What a (financial) drag.

A CNNMoney report this week estimates that Microsoft's (Nasdaq: MSFT) Bing "decision engine" is hemorrhaging $1 billion per quarter, and has lost a cumulative total of $5.5 billion since its launch in 2009. Bing is part of Microsoft's Online Services Division, or OSD, whose segment results started being disclosed in 2007.

The division, which also includes MSN and adCenter, has lost roughly $8.4 billion since then, with the losses accelerating. Over the past three years, OSD has generated operating losses of $1.6 billion, $2.3 billion, and $2.5 billion in 2009, 2010, and 2011, respectively. It didn't help that Bing used to give away free money.

Is Mr. Softy at least gaining market share? That depends on what you consider Bing's true market share. comScore (Nasdaq: SCOR) recently released its search engine rankings for August 2011, comparing Google (Nasdaq: GOOG), Yahoo! (Nasdaq: YHOO), Microsoft, AOL (NYSE: AOL), and IAC (Nasdaq: IACI)–owned Ask. Let's see how the market has changed over the past year.

Search Entity

August 2010

August 2011

Google sites 65.4% 64.8%
Yahoo! sites 17.4% 16.3%
Microsoft sites 11.1% 14.7%
Ask network 3.8% 3.0%
AOL 2.3% 1.3%

Source: comScore press releases.

A couple of things stand out to me. First, people still actually use AOL to search. Second, Google's dominant position is largely unchanged year over year, hovering right around 65%. Another worthwhile fact is that since July 2010, Microsoft's algorithm and search platform has been driving Yahoo!'s sites, pursuant to a December 2009 agreement. So although Microsoft has grown its share partially at the expense of Yahoo!, those gains only cannibalize its partner.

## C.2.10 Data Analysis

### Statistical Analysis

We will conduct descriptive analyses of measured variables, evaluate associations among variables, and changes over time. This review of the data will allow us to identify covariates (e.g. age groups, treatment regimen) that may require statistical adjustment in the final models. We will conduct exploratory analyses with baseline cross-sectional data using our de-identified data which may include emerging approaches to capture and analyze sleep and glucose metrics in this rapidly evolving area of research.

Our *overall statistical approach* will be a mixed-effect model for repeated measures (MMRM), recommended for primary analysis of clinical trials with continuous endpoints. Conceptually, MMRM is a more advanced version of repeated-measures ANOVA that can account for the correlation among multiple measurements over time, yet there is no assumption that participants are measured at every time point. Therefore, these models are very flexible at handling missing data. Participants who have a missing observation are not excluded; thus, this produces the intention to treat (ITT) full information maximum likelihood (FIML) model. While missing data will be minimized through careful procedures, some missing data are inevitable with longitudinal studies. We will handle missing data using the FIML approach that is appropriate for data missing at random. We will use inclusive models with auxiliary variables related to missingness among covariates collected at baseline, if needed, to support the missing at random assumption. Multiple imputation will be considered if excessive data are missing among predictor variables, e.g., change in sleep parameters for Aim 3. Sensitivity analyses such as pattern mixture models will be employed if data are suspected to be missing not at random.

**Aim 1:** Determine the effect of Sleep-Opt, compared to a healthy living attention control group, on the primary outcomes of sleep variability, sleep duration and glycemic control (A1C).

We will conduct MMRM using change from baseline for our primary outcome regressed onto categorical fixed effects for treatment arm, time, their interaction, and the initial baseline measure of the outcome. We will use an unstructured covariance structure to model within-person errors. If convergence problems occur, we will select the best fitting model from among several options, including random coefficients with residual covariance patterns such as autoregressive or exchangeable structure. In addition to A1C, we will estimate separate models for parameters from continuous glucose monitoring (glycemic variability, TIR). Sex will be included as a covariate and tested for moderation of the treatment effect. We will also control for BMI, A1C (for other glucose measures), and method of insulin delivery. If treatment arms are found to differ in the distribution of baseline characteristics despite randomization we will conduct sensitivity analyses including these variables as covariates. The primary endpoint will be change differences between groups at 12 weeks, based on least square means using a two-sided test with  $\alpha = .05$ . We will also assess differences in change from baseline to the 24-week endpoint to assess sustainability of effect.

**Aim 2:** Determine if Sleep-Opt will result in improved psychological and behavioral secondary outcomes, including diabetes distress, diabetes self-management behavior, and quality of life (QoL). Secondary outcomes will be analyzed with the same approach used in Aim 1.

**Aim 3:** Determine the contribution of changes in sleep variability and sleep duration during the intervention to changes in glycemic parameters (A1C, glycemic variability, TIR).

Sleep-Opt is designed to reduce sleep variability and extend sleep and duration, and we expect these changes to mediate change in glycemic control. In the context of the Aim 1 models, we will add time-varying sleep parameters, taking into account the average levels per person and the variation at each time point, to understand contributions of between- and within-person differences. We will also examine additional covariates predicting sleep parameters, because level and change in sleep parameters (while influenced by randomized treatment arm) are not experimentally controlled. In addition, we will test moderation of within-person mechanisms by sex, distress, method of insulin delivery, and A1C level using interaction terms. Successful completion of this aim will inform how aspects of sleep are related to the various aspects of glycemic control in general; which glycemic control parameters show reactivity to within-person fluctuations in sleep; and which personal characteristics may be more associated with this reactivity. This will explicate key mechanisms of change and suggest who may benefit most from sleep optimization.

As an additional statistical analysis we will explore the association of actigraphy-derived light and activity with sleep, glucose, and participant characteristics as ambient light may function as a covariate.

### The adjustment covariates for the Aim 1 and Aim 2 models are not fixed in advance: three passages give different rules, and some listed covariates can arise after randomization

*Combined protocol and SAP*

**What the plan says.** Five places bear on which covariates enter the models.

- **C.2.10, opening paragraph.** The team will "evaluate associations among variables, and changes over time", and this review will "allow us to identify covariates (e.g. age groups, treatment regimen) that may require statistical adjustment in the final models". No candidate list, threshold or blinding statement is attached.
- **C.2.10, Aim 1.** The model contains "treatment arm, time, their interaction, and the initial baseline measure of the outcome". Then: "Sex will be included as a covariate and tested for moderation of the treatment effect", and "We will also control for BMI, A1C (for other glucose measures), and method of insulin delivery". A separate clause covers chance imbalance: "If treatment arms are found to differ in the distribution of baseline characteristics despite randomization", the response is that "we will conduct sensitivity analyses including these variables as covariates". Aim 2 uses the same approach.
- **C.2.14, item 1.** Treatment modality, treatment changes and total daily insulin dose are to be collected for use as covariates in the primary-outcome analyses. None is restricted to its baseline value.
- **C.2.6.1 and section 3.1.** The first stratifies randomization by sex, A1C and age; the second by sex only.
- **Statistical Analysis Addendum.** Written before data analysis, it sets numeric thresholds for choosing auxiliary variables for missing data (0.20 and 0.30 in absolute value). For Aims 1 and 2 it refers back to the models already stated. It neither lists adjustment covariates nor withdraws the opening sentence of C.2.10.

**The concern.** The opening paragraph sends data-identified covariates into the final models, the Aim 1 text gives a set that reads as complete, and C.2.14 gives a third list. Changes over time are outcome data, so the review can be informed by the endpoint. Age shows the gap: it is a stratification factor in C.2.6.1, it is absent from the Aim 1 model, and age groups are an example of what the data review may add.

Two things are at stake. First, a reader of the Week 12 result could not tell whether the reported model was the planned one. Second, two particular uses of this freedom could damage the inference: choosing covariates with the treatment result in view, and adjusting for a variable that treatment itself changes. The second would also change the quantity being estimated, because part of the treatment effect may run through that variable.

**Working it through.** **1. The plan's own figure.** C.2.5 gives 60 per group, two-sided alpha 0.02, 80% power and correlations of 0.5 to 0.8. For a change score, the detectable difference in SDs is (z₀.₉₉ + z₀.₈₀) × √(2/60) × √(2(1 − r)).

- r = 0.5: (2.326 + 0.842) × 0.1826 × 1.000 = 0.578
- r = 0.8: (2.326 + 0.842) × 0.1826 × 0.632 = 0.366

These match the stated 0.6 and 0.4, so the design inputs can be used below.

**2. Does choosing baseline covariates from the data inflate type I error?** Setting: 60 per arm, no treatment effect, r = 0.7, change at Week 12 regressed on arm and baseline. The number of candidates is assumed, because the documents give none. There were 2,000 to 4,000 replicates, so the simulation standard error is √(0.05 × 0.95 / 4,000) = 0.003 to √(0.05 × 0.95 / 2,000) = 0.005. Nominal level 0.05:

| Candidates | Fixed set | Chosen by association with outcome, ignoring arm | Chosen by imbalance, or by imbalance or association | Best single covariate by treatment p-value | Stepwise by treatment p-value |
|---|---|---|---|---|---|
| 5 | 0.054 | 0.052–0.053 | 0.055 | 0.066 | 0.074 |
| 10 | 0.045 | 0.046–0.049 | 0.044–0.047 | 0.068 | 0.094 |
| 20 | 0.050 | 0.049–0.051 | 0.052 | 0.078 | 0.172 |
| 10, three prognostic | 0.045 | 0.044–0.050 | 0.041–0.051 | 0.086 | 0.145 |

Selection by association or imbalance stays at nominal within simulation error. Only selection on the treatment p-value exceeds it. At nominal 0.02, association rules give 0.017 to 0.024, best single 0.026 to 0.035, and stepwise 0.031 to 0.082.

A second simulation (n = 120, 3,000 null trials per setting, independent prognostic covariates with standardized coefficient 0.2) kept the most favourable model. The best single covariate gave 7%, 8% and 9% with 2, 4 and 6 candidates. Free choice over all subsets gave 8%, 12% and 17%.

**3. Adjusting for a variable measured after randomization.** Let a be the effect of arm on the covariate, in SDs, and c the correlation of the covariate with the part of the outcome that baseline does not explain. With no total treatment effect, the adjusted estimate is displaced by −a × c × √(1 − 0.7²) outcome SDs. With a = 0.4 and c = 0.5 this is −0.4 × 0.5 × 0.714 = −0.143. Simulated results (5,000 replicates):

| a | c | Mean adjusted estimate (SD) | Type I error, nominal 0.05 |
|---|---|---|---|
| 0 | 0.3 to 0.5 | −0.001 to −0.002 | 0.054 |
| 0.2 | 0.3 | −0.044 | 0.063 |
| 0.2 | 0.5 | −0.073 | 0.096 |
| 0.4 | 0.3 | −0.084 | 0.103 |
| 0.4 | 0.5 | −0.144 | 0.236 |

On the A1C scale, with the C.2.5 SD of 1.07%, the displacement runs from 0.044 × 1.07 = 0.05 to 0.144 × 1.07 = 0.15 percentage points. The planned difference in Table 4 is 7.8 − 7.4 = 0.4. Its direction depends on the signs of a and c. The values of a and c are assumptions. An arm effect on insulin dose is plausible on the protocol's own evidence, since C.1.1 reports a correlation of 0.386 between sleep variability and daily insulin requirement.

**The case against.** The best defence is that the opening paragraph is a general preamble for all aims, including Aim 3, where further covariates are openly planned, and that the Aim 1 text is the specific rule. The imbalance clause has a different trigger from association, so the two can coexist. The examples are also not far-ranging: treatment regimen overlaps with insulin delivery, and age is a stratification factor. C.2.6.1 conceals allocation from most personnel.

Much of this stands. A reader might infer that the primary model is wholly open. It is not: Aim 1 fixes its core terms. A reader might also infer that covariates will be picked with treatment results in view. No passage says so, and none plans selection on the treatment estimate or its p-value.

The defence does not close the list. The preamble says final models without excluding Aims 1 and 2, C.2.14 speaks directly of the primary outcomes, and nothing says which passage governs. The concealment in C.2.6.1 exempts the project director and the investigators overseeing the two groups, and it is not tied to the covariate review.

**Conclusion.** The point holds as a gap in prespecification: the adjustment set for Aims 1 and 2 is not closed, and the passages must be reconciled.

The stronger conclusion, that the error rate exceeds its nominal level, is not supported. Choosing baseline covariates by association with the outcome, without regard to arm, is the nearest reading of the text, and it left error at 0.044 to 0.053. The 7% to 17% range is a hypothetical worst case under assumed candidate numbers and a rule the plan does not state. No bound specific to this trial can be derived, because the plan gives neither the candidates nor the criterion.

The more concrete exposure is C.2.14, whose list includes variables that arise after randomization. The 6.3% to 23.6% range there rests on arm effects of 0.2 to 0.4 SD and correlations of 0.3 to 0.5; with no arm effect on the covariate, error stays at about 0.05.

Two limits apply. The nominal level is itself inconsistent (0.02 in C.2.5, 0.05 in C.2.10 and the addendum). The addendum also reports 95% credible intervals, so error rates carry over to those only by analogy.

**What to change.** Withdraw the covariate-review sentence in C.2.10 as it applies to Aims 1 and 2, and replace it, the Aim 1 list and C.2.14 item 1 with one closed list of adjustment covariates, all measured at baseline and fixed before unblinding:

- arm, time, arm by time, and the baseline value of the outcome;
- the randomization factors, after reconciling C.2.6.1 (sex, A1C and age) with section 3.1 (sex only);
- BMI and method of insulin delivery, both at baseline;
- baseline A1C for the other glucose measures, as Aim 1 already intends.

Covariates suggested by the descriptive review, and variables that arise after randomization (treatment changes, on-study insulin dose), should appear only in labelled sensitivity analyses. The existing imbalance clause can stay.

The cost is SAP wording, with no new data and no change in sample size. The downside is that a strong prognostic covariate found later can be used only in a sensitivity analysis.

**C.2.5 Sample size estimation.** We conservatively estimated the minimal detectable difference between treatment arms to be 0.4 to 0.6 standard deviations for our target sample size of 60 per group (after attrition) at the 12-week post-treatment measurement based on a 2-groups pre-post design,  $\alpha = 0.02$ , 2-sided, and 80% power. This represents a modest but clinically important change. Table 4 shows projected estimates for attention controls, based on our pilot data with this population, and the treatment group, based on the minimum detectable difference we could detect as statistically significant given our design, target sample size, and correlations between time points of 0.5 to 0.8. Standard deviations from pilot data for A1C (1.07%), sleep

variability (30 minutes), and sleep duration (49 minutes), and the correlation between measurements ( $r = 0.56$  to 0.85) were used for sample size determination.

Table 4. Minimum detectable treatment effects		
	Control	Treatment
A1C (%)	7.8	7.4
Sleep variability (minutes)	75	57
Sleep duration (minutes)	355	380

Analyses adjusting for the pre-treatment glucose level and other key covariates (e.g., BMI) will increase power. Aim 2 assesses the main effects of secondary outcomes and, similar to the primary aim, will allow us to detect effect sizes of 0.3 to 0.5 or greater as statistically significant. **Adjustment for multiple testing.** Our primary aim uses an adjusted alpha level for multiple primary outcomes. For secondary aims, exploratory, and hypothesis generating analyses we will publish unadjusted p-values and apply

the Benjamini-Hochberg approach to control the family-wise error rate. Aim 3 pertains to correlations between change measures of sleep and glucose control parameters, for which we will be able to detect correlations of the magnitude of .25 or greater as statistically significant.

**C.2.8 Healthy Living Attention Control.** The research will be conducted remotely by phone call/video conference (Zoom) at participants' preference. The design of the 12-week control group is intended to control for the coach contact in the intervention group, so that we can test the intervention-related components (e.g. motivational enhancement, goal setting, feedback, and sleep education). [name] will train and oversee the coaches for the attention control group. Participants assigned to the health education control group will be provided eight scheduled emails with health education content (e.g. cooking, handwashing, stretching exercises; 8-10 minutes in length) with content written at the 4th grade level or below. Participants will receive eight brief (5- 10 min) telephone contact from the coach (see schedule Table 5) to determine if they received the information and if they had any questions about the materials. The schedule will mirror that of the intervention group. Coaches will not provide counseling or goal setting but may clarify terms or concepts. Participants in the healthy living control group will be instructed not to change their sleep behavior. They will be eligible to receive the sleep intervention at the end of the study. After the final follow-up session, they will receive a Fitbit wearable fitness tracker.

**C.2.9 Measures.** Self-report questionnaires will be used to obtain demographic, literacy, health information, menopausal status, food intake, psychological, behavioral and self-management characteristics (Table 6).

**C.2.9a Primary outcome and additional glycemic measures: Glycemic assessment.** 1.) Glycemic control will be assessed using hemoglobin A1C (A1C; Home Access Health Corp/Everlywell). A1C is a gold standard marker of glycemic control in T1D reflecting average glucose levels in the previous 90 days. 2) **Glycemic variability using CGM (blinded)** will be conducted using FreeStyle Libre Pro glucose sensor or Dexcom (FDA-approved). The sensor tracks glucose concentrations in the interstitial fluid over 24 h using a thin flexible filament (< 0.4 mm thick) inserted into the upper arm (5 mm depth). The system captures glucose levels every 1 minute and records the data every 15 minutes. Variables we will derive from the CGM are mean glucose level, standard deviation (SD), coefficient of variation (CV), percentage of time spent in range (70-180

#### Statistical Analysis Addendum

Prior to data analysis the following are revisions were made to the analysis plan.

For even more detail, I went ahead and broke it down by month and added a line for Microsoft and Yahoo! combined.

Evansearchshare

Source: comScore press releases.

When including Yahoo!, Microsoft has grown its overall share, but not nearly as much as you would think judging by the company's figures alone. Meanwhile, top dog Google has barely flinched while the others fight for table scraps.

Qi Lu, Microsoft president of online service, detailed the company's plans to "change the game fundamentally" with Bing in order to capture market share. The goal is to get a deeper grasp of what a user is looking for when he or she hits the search button, whether it's game tickets, flight information, shopping deals, or local businesses.

Bing has a long, grueling battle ahead of it if it hopes to ever make a dent in Google's supremacy in the minds of netizens and wallets of advertisers. With $52.8 billion in cash and investments on the balance sheet, the software giant can afford to keep plunging money into its OSD and dream of sweet black ink. The question isn't whether Microsoft can continue, but whether it should.

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